Process and National Challenges . Springer Open. http://www.springer.com/978-3-319-08053-6 [last accessed: 03.05.2015].
The European Commission (2014). Teachers' and School Heads' Salaries and Allowances in Europe, 2013/14 . Brussels: The European Commission. http://eacea.ec.europa.eu/education/eurydice/documents/facts_and_figures/salaries.pdf [last accessed: 03.05.2015].
Sabic, N. (2014). Governance through transparency tools. The case of Romanian higher education reforms. Paper presented at the EAIR 36th Annual Forum , Essen, 2014 August 27 – 30
’s chief Maulana Fazl-ur-Rahman said that he would oppose secularism ( The Express Tribune , 1 March 2016). Religious parties also use this anti-secular debate as a political tool against governments. For example, JI’s chief Sirajul Haq (2016a) criticised the Pakistan Muslim League – Nawaz (PML-N) government by saying that ‘the Prime Minister’s slogan of a liberal and secular Pakistan and [Pakistan Peoples Party] PPP leader Bilawal Bhutto’s move for a political alliance against the religious parties was an indication that whereas the Qibla [direction in which Muslims
its use as a typological tool to point out grounded facts, this has given way to thinking about diaspora as a social process ( Anthias 1998 ; Alexander 2010 ; Kalra, Kaur and Hutnyk 2005 ) or a “stance” ( Alexander 2017 ) that offers a more critical theoretical engagement with difference. Understanding diaspora not just as a given category but as an active, self-fashioning and political “stance” becomes useful to understanding how participants in my study create and fashion diasporic affiliations and develop markers of identity in order to make certain claims
‘sustainable development’ for all.
Young people and everyday citizenship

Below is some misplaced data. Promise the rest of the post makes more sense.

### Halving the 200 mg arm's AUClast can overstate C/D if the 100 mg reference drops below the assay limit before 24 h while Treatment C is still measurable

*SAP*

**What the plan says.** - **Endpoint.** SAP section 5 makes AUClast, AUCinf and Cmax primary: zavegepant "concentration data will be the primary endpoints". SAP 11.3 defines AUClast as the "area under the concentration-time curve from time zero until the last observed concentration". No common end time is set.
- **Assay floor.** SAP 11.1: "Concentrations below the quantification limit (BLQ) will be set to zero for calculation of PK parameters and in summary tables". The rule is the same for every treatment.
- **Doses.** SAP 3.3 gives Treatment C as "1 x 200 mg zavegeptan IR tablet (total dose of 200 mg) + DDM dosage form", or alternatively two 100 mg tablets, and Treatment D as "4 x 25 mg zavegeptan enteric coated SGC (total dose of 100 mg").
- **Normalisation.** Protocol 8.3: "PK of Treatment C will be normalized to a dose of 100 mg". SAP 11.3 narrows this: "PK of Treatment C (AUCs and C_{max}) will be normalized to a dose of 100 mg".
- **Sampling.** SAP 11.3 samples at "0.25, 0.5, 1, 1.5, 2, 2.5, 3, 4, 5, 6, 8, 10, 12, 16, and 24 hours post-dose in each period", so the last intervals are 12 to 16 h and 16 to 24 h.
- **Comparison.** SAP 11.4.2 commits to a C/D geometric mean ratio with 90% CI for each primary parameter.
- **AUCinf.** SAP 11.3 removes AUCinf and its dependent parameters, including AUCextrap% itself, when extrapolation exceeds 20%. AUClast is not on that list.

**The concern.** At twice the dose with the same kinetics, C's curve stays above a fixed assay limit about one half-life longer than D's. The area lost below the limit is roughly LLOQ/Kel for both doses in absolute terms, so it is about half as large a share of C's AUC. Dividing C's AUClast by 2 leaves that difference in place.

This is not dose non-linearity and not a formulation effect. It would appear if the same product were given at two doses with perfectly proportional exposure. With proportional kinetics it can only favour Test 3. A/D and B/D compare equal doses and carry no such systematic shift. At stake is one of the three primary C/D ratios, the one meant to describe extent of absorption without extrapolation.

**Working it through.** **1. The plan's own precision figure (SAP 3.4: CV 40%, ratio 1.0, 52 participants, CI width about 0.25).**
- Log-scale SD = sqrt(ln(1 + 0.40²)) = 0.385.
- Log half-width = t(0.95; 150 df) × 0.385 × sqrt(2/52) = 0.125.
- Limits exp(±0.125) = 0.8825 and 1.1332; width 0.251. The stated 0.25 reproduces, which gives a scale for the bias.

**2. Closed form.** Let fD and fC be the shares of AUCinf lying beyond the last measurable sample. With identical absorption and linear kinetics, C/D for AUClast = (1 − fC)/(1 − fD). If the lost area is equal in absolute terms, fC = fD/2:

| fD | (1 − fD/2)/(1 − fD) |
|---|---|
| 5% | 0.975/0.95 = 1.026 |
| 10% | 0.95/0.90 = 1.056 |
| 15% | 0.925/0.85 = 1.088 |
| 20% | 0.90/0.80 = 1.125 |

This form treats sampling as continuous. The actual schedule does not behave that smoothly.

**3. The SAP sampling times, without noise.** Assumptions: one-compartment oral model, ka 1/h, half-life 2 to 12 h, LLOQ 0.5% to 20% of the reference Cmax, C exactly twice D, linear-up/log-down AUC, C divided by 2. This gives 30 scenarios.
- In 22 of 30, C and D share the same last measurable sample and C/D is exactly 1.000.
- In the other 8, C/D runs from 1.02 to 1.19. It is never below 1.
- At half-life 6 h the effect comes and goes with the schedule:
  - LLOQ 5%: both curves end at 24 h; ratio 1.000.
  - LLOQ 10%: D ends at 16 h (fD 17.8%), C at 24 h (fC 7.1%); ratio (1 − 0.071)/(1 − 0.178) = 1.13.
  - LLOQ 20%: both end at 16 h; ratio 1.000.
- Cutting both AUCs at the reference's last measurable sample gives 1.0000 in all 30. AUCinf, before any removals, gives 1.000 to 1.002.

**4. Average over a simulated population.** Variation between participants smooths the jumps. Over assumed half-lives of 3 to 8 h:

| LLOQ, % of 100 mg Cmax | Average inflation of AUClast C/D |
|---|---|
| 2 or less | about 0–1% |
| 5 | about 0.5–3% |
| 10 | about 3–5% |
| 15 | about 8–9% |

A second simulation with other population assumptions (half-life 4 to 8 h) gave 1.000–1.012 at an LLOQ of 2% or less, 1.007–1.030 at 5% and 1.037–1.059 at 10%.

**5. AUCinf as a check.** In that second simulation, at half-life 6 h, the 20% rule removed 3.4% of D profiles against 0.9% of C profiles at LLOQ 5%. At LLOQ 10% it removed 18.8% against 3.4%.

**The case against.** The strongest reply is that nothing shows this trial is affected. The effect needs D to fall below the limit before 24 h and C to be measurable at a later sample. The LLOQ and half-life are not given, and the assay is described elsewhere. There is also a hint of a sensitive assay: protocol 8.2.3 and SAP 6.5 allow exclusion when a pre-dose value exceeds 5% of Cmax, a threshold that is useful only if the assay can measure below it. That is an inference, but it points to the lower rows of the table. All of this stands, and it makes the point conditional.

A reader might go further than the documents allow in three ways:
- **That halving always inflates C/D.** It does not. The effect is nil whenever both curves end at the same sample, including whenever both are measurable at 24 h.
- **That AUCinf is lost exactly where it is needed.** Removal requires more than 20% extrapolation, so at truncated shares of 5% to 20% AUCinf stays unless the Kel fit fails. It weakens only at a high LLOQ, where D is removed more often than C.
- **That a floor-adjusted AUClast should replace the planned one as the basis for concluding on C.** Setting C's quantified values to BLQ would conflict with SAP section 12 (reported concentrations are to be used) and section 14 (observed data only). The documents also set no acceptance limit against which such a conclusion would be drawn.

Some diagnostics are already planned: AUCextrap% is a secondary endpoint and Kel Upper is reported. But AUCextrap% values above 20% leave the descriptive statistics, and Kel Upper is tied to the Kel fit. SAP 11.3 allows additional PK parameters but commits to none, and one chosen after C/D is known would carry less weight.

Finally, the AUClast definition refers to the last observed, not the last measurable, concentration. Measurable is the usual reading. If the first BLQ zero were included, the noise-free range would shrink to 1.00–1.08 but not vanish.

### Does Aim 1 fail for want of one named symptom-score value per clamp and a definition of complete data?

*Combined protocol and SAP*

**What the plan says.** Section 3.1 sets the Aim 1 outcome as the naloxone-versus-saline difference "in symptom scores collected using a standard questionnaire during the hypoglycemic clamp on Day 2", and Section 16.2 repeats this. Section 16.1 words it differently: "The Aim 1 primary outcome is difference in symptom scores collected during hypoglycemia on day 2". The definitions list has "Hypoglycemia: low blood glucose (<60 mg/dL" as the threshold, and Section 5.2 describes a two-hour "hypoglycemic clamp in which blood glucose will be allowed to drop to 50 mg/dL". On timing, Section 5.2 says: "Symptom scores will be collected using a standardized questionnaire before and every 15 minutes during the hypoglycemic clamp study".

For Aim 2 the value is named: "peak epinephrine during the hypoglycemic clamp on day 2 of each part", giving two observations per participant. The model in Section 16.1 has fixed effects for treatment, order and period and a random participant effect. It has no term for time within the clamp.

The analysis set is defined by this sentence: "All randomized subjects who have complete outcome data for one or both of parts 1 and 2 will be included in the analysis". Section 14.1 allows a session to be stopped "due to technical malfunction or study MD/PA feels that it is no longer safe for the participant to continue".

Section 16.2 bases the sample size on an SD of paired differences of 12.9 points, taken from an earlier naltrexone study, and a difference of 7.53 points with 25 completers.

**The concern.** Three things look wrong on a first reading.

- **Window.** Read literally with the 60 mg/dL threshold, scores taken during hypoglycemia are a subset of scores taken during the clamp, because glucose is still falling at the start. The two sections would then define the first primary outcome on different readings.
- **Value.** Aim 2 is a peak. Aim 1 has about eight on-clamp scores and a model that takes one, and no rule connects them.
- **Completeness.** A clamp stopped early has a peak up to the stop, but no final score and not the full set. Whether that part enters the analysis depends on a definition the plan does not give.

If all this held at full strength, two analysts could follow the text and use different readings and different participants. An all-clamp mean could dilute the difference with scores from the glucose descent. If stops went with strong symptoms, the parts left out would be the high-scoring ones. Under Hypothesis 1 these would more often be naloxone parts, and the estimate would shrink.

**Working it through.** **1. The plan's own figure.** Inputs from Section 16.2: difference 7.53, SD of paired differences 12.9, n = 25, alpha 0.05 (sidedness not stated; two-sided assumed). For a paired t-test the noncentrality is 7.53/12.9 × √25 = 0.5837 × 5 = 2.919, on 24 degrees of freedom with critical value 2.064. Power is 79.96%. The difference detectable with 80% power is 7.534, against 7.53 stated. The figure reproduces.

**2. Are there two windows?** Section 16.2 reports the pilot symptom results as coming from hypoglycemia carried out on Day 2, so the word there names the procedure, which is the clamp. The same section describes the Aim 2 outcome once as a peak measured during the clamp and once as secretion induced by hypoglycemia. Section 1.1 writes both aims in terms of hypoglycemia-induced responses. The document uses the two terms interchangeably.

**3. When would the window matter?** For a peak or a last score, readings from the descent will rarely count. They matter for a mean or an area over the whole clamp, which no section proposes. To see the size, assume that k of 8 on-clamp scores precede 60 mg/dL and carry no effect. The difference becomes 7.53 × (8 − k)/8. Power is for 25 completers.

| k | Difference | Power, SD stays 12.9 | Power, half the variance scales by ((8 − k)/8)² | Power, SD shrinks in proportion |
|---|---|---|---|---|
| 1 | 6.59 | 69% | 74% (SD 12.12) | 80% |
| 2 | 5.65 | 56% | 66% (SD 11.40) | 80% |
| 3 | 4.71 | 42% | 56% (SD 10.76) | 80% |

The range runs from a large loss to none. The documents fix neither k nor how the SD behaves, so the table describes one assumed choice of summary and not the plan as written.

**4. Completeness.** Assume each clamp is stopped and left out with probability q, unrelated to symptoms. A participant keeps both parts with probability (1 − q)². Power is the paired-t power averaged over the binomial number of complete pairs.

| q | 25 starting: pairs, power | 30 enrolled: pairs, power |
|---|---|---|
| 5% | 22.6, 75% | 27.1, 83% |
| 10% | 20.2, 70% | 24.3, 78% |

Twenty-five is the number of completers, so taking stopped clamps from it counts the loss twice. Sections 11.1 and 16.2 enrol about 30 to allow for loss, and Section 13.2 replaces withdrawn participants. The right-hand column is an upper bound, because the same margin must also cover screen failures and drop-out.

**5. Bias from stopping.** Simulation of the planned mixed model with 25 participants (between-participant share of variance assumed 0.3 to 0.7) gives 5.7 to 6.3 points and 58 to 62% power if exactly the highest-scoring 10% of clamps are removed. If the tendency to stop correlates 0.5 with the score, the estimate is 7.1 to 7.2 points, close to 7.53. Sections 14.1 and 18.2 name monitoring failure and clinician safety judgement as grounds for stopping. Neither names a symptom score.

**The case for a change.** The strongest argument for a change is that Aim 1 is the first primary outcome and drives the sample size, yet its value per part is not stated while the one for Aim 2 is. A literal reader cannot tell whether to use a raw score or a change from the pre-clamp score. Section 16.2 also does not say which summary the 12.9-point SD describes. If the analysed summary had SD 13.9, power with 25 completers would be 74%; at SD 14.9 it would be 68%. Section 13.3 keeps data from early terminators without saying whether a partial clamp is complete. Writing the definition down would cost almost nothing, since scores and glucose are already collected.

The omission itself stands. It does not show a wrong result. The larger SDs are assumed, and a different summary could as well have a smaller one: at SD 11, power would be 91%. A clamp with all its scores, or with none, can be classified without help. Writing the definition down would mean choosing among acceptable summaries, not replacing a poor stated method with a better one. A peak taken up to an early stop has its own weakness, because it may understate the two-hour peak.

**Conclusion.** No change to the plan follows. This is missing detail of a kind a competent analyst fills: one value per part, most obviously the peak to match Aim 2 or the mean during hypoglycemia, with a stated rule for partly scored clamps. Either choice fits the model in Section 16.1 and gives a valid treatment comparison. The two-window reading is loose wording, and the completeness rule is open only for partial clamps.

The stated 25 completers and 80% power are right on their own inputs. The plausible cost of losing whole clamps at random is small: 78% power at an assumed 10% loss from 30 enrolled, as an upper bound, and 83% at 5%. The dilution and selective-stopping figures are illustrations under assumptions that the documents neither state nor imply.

The characteristics of a critical global citizenship as discussed earlier are evident in the everyday lives and practices of young people in the global North and South, sometimes adhering to global citizenship normative aspirations and sometimes departing from these to suggest more radical civic and political participation and designs. The tensions outlined between citizenship as a tool of integration and belonging to a broader societal whole on the one hand and as an arbiter of individual
asking about what policy documents regarding ICD they have produced ( Bouma, 2013 ). This approach is seductively easy as it facilitates approaching religious groups and communicating with them as organisations and, in the process, ICD becomes a tool for encouraging different leaders to speak to each other resulting in platforms filled with ‘heads of faith’– bishops, muftis, ayatollahs, chief rabbis, swamis and so on. A packaged-religion approach also suits nation-states and policy makers, as governments need only to deal ‘heads of faith’ to develop and implement ICD
religious identities that are purely private, and not treating all religious identities equally. We’re preferring a particular kind of religious identity. So now we are not just talking about, say, Hannah Arendt’s ideas. We’re thinking about our existing political arrangements in light of the claims that some Muslims or some Christians or, for that matter, some “new atheists” are making about political life and equality. We are engaged in public questions. But we are still drawing on academic conversations, academic tools, academic perspectives. In an earlier